Tuesday, 22 May 2012

An Unfound Box

09:24:00 Posted by Lara Clayton , , , , , 3 comments

In my dream, I found myself returning to a small North London hospital. I hadn’t been back in ten years, and now in the real world – due to underfunding and cutbacks – it had been forced to close.  But in my dream I went back. I went back to collect a box that had been given to a man that was like a father figure to us. His firm but fair ways helping us to find new paths, new choices and new beginnings; he was everything that made the place right and good; he was the reason that so many of us survived and were given a second chance to grow up. 

The box was delivered anonymously. There was a small white envelope taped to the top – the doctor’s name spelt out in blue block capitals – and a brief letter explaining that the box was meant for me. And there I was, older and more alive than I had been when I left, standing inside this ‘home’ of my past, in front of the man who’d made it all possible.

When I opened the box, there were about ten items all wrapped in pink tissue paper - and as I started to open them, I realised that they were things that I had once owned. There was an old notebook from 2001, a small black button from a cardigan I no longer owned, a book I thought I’d lost and the childish comfort blanket I’d thrown away. I don’t know what the other six items were, I woke up... I searched for the box – thinking  for a moment that it was real, that I’d brought it home – before realising it had all been a dream. But, for weeks afterwards, the box dream kept resurfacing in my consciousness; there were questions about who the mysterious sender was, what each item meant and what the dream was trying to tell me. I wanted to go back there, back into that very dream, and finish unwrapping the past – but I never returned.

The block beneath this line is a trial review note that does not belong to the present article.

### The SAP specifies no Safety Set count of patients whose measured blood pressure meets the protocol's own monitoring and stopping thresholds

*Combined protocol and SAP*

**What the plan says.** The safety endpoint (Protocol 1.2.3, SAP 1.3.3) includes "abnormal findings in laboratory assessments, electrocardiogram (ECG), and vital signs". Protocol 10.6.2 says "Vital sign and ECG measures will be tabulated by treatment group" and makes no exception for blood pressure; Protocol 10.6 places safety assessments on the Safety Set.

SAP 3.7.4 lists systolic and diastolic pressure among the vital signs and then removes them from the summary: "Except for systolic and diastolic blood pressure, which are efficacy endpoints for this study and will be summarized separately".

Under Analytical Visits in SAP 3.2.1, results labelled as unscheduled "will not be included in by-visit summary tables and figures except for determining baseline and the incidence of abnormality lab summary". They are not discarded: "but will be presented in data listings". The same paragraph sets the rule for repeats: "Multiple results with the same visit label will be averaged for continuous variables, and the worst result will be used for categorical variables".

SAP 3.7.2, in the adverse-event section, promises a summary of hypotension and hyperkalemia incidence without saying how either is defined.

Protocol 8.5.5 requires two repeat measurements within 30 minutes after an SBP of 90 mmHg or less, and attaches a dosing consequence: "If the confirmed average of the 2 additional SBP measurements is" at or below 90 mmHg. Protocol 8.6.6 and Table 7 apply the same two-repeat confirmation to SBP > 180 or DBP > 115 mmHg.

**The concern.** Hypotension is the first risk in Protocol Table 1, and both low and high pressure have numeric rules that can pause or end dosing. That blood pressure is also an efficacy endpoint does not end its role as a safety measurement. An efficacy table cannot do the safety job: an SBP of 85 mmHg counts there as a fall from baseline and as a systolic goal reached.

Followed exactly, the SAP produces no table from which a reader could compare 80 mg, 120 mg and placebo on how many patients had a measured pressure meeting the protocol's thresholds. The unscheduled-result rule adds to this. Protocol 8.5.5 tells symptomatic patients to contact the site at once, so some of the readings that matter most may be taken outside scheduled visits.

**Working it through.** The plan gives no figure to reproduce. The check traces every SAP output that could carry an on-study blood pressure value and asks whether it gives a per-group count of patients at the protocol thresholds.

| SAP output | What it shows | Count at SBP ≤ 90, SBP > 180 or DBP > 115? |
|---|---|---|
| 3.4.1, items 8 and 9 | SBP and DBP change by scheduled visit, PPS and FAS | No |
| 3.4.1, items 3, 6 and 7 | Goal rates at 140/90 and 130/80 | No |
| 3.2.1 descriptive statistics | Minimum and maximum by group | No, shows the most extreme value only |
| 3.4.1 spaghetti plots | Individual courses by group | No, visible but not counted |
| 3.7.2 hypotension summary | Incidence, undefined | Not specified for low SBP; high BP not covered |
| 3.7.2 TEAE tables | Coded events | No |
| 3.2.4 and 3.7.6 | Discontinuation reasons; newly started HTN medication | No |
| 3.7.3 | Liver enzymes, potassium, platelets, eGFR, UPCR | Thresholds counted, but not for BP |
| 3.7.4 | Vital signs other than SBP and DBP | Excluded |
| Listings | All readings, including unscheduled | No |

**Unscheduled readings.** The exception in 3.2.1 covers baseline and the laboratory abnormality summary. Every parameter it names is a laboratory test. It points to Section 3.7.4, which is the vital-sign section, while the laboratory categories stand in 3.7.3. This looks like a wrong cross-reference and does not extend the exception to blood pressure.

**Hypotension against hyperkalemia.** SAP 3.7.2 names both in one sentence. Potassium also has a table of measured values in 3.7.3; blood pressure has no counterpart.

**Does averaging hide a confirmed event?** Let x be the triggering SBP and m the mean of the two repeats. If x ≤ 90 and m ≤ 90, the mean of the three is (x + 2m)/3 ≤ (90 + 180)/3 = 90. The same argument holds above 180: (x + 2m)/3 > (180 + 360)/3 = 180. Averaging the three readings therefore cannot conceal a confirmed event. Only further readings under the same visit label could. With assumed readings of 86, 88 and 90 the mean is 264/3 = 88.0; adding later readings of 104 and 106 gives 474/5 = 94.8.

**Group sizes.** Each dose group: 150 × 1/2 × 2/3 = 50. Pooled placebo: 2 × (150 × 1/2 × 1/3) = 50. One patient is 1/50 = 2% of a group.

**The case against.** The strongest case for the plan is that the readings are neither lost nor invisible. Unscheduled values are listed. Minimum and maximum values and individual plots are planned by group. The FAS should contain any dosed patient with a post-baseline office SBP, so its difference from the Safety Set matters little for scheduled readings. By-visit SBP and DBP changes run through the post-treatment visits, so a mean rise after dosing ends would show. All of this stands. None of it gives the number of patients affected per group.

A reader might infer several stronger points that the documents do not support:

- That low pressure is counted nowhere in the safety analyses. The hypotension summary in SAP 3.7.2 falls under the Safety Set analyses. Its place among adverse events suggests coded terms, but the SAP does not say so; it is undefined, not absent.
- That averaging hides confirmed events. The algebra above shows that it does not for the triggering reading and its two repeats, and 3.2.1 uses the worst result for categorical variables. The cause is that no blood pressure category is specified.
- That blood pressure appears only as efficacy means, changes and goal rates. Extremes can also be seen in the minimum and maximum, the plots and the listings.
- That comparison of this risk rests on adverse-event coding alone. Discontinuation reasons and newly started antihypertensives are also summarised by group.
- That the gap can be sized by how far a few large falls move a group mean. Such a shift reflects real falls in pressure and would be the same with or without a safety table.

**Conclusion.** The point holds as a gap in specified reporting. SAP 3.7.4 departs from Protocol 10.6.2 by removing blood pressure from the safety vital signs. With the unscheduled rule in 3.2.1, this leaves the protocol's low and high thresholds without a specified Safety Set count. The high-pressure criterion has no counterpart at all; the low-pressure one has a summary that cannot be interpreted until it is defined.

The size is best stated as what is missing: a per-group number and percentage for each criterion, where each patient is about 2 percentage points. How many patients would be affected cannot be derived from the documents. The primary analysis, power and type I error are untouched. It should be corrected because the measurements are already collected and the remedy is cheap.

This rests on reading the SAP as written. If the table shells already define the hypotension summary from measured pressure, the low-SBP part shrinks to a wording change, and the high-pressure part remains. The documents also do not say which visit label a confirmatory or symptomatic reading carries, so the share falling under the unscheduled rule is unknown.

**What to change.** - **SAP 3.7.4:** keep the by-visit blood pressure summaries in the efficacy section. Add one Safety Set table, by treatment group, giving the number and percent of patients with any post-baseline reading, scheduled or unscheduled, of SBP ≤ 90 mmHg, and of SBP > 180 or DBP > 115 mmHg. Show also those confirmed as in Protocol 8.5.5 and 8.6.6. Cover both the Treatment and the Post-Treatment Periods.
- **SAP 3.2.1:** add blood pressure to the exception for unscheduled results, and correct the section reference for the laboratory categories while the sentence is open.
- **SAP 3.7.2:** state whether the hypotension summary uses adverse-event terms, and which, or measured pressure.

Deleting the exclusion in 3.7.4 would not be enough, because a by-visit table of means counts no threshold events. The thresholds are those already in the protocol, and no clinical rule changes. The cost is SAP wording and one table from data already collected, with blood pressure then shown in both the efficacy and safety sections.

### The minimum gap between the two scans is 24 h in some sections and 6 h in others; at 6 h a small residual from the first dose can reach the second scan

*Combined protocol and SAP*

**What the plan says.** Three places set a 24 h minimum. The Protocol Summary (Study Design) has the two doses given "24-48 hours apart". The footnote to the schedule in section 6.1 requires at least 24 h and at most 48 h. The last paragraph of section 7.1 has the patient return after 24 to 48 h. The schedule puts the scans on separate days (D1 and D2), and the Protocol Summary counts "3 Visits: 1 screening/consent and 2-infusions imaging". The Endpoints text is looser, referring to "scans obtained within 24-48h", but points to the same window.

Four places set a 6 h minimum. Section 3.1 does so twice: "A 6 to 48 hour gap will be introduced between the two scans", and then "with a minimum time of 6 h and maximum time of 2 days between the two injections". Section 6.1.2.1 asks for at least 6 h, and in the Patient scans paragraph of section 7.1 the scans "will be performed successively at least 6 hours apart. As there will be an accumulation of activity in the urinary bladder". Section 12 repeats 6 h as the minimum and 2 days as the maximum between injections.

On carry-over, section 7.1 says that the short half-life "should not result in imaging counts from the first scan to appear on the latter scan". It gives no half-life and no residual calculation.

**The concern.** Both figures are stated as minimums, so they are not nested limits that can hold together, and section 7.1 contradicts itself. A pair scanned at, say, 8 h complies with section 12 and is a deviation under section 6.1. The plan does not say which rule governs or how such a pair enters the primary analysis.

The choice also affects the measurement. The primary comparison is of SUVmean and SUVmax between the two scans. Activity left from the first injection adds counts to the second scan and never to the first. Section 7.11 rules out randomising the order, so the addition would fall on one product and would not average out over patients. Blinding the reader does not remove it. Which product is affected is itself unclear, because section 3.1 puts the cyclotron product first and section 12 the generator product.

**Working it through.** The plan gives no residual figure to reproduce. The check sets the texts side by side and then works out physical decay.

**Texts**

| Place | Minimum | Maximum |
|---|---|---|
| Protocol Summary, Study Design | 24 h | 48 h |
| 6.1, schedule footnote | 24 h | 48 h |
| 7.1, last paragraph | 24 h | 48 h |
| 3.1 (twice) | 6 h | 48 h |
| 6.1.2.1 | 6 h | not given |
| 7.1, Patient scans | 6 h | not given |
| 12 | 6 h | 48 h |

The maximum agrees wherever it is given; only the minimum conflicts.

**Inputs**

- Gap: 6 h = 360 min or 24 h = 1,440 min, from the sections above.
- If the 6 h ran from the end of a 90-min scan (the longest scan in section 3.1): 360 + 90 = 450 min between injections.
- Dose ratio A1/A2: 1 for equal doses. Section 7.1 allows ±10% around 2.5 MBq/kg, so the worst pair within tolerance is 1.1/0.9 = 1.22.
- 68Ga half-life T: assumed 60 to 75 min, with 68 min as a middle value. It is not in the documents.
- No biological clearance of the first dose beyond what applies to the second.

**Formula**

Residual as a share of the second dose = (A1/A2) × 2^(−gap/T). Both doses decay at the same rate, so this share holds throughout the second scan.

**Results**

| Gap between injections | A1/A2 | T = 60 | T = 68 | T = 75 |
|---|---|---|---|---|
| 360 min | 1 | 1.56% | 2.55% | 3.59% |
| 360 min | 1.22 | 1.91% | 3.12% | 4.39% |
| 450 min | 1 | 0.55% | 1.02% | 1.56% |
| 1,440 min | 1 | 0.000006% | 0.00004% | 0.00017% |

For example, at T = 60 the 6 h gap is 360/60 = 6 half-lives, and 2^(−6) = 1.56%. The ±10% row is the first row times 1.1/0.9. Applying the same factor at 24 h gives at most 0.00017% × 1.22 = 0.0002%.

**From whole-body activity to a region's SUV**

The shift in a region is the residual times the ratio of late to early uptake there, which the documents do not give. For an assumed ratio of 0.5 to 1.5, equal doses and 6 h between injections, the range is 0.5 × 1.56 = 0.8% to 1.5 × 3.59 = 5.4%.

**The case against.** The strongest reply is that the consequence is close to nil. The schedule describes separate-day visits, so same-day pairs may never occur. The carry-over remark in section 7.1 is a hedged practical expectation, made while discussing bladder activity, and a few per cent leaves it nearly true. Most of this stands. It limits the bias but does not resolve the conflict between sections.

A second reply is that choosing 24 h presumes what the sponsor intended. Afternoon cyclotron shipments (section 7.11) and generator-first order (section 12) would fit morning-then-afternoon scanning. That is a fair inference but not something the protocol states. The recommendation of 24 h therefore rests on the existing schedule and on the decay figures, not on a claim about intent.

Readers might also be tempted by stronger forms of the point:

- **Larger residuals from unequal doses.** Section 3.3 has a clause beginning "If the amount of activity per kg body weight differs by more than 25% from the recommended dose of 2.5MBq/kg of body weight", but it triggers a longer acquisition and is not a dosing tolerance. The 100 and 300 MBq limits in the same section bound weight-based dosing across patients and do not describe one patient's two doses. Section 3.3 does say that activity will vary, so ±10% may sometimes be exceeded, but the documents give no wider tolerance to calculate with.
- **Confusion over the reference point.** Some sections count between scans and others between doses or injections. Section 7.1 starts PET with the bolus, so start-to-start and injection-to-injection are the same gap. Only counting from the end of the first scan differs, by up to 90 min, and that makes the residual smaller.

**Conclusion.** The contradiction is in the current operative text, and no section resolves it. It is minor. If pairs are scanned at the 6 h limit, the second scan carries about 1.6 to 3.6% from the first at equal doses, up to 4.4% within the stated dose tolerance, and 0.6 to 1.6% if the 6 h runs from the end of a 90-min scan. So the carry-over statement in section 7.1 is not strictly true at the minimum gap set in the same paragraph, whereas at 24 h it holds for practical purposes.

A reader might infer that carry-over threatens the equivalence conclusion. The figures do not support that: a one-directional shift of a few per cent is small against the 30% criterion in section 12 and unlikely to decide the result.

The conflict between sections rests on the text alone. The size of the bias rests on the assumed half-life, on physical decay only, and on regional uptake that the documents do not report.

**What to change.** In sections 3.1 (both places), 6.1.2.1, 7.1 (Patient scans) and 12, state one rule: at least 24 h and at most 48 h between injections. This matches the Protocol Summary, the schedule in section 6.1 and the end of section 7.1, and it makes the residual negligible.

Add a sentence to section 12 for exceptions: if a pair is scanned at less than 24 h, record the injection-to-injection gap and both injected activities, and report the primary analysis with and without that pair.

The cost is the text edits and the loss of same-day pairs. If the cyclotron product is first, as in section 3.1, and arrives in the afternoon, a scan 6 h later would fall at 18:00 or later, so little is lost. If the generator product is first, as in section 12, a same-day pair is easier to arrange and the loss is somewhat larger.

On the evening prior to this dream, I had read Christopher Reid’s poem ‘The Box’. It had done that very thing that some of my favourite poems do: it had made me stop, think, consider. It expressed something that I understood; it articulated emotion in a comprehensible manner; it asked to be reread and remembered – it was one of those poems that I wished I had written.

For me, poetry is a little like dreaming. It encompasses a first layer, made up of the physical things that you can see and touch, the concrete things, the individual lexemes with their fixed denotations / dictionary definitions – but beneath, if you search, everything is working on another, more personal, level. A poem is multifaceted, it asks to be engaged with, it asks something of its reader – and it gives back with a meaning that is more than the sum of its surface components. These are the types of poems that I love; the ones with the undercurrents of meaning, where the connotation of each word (or word cluster) is working just as hard (if not harder than) the first layer. That when you revisit, years later, a poem that you thought you knew, has changed – because you have changed, because you have grown, because you see the world differently, because experience, life, mood and maturity all feed into the reading process...  Because nothing stands still... Because sometimes we’re not ready to unwrap each layer of meaning, because the poem chooses to hold some of its secrets back – like small parcels wrapped in pink tissue paper, a great poem will leave us to wonder, and we’ll keep returning, going back and hoping that next time we’ll be able to unwrap another pink tissue papered item.

Thank you for reading,


Lindsay said...

I love this post, it's rare I have a dream that lingers with me but they are usually the ones that are the most haunting. I think you're right, we do change as we get older and we can take different things from writing as we get older.

vicky ellis said...

Insightful analogy Lara. Perhaps the subconscious realm is responsible for both poetry and dreams. Hmmm...

Ashley R Lister said...

This calibre of post is one of the many reasons why this blog deserves to win an award.